In 1299, Haakon V Magnusson was proclaimed king of Norway. As a duke, his administration had previously been bases in Oslo, which obtained ist status as the captial of Norway during this period. The King initiated the construction of the fortress some time before the turn of the century. The medieval castle, which was completed in the 1300s, was strategically placed at the very end of the headland. Thus, it withstood a number of sieges throughout the ages. King Christian IV (1588-1648) had the castle modernized and converted into a Renaissance castle and royal residence. In the 1570s, the castle became the residence of the Danish King Governor of Norway. During the 17th and 18th century the castle fell into decay, but restoration work started in 1899.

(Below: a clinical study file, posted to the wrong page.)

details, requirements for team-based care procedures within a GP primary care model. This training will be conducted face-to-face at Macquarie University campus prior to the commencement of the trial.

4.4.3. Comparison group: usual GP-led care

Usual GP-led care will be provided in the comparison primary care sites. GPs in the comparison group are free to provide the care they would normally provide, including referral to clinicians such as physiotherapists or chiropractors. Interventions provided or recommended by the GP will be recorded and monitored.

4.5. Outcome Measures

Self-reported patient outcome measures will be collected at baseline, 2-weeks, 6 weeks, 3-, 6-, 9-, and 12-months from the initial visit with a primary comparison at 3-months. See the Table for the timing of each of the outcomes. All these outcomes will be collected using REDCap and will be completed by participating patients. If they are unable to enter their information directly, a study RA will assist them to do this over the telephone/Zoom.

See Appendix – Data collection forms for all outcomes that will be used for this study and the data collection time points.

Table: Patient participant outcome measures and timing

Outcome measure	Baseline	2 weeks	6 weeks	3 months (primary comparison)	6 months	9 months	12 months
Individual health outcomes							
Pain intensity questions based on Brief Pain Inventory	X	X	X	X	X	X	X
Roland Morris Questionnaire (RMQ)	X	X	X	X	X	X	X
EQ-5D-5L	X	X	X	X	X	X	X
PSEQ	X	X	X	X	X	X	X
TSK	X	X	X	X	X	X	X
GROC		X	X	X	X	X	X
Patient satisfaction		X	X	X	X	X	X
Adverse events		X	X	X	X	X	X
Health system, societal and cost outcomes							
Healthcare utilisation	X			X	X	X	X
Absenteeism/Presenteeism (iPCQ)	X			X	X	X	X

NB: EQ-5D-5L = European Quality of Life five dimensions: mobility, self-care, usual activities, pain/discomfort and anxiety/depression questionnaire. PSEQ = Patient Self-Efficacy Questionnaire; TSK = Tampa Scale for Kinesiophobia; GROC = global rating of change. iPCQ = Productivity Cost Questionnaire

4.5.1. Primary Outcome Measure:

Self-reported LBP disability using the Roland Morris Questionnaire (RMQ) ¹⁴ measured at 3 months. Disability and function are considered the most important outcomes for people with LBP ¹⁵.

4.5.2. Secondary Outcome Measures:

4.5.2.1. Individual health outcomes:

The prison Museum
As early as 1830 50-60 prisoners were imprisoned here. In 1853 the tower got one extra floor, whitch contained 8 new cells. In the 1890s three punishment cells were built on the ground floor. It was here the masterthief Ole Høiland was imprisoned - and escaped from. During the Second World War the tower was used to imprison Norwegian patriots who waited to be executed.
The Armed Forces Museum
The two brick buildings at the far end of the fortress yard were built in the 1860s and used as arsenals. They provide as natural setting for the museum, which was opened in 1978. The Armed Forces Museum is a historical museum, depicting Norwegian military history, from the very first defence measures taken during the Viking era, through the numerous Nordic wars under Danish rule, the period leading up to independence (1814-1905), as well as modern history, including the Second World War.